Yes, I just said that.
Now, what about those apps that developers develop to amp up a person’s or business’ productivity metrics? What about those gazillions of articles passed on through social media and what-have-you from the “thought leaders” of the industry extolling this so-called virtue?
Efficiency clinches most, if not all, deals, right? I used to say that. A lot. Did that just turn out to be overrated, too?
My two cents says efficiency is overrated, especially since every single productivity application out there focuses on efficiency as a selling point. There’s no harm in that, really. Every self-respecting individual I happen to know wants to be efficient in every which way he/she can. The missing link, however, lies not in the symptom (the achievement of less when more is warranted) but rather in the root cause.
Efficiency loopholes – what lies within
According to a LinkedIn article, time shortage is really not the reason for most professionals’ woes. Shortage of mental “bandwidth” is – in layman’s lingo, the ability to focus on a task (emphasis on singular) at any given time. This, needless to say, shoves multitasking to the farther end of the totem pole, which goes to show that whatever the case may be, quality always – yes, always – trumps quantity.
If you think about it, nothing can be done about time. It was, is and will remain 24 hours a day, 7 days a week, and 365 days a year, unless it’s a leap year. But what can make a whole world of difference is our mental orientation whenever we make use of our time.
Efficiency and the Internet
The Internet is probably the coolest invention since the bubble gum, or instant noodles, or Atari, or telephones … or whatever else you think is cool before the inception of the WWW.
Information is at the tip of anyone’s fingertips. Gone are the days when research meant scouring the shelves of a library for days on end for reference materials. Today, research means typing up keywords and you’re ready to sift through the noise to focus on what matters to you.
Let me say that again: Sift through the noise to focus on what matters.
If you’re like me (with kids, a full-time job and some side projects to boot), you know all too well that the Internet is a noisy little thing. And if there ever is a search for the ultimate productivity killer, Facebook blows the socks off everyone within a fifty-mile radius – in my opinion, at least. Noisy as it is, to get the most out of it, you have to have your mental noise filters at the ready when they’re needed.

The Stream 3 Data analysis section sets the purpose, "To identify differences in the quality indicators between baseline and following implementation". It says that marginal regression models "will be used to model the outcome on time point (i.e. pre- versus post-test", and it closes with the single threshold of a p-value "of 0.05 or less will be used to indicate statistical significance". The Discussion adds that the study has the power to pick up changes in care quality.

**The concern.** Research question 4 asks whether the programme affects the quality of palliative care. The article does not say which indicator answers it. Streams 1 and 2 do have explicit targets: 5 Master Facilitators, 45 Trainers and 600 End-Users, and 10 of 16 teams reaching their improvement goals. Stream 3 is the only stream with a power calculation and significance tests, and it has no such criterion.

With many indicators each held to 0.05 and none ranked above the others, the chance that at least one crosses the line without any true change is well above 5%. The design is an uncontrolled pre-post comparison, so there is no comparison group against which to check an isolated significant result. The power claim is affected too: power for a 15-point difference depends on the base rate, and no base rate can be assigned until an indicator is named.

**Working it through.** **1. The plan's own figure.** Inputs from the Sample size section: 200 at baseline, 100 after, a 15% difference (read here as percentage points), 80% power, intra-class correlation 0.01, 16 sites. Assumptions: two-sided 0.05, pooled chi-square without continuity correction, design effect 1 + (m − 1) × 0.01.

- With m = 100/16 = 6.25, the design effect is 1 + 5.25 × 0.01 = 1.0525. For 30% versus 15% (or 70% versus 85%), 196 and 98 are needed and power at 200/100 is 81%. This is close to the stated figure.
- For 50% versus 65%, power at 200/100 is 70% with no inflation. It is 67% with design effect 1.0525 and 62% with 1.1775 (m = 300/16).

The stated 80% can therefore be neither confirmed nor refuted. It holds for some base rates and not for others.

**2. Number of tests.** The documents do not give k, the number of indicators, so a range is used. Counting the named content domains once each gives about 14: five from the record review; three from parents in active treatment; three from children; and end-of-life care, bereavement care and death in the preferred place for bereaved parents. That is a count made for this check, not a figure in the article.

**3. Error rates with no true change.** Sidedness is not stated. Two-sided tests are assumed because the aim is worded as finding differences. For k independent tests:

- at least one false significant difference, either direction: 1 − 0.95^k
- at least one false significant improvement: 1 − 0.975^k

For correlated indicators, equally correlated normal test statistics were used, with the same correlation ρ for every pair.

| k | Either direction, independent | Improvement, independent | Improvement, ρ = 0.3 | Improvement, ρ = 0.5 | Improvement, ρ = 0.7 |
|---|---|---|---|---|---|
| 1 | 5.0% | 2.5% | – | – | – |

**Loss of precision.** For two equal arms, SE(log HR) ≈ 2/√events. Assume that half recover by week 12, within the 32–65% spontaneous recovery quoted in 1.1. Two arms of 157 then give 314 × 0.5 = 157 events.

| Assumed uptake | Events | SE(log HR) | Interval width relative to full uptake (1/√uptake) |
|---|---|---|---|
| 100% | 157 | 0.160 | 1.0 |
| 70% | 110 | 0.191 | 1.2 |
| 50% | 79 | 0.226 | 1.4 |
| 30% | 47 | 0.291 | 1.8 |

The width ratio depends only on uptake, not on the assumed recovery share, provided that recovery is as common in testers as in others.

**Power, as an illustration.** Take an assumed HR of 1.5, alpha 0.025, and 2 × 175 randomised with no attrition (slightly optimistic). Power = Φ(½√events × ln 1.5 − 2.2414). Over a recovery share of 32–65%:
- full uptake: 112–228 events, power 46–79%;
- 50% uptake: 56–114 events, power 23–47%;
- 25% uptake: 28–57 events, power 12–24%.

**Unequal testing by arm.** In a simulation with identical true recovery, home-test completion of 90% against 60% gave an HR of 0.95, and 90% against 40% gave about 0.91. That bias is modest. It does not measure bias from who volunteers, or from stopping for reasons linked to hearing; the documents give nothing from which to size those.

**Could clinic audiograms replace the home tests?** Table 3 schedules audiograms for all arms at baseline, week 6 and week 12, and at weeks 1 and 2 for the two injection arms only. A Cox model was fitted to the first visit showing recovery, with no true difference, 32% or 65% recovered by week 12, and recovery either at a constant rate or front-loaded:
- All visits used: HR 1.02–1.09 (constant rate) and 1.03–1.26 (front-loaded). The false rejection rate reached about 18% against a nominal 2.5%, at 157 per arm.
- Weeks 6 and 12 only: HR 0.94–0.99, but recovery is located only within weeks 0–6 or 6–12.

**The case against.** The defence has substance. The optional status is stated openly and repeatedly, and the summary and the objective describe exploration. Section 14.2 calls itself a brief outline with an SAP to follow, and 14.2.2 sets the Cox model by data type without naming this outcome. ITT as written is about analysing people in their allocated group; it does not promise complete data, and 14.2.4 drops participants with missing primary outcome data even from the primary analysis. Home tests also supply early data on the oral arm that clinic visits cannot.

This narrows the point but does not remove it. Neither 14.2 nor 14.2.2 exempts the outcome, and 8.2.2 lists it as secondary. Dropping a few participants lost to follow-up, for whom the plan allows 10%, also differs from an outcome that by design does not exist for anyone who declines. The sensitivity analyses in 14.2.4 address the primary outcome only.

Of course, that’s not saying Facebook per se is unhealthy, but that’s a topic for another day. What I’m saying is that any tool cannot be effective without the proper mindset.
Time isn’t the problem
I used to think that time was my problem.
But when I finally summoned the courage to analyze my time-spending habits, it turned out I was actually wasting it away on activities that didn’t add any value, like checking my inbox while in the middle of writing an article just because I had the sudden urge to do so, watching my Facebook feed every now and then, watching celebrity gossip on TV beyond my designated break minutes, among so many others.
These non-value-adding activities mar my ability to concentrate on tasks at hand, leaving me with less (or nothing, most days) accomplished at the end of the day.
In this noisy, overloaded world we live in, efficiency is important to achieve our goals. Efficiency, however, is not just about software. Software can help a great deal, but the real deal lies within each one of us, something that we all can cultivate, nurture and master – focus.
Image credit: Stuart Miles | FreeDigitalPhotos.net
Latest posts by Maricel Rivera (see all)
- Reading List: On Success, Launching Like Steve Jobs, and the Aggregation of Marginal Gains - February 5, 2016
- [INFOGRAPHIC] How the Freelance Universe Looks Like and How to Work Your Way Through It - January 29, 2016
- [FREE DOWNLOAD] How to Get Started Freelance Writing When You Don’t Know What You’re Doing - January 22, 2016
- ZipBooks: A Better Way to Do Bookkeeping - November 24, 2015
- Why Poor Writing Is Bad for Business - August 31, 2015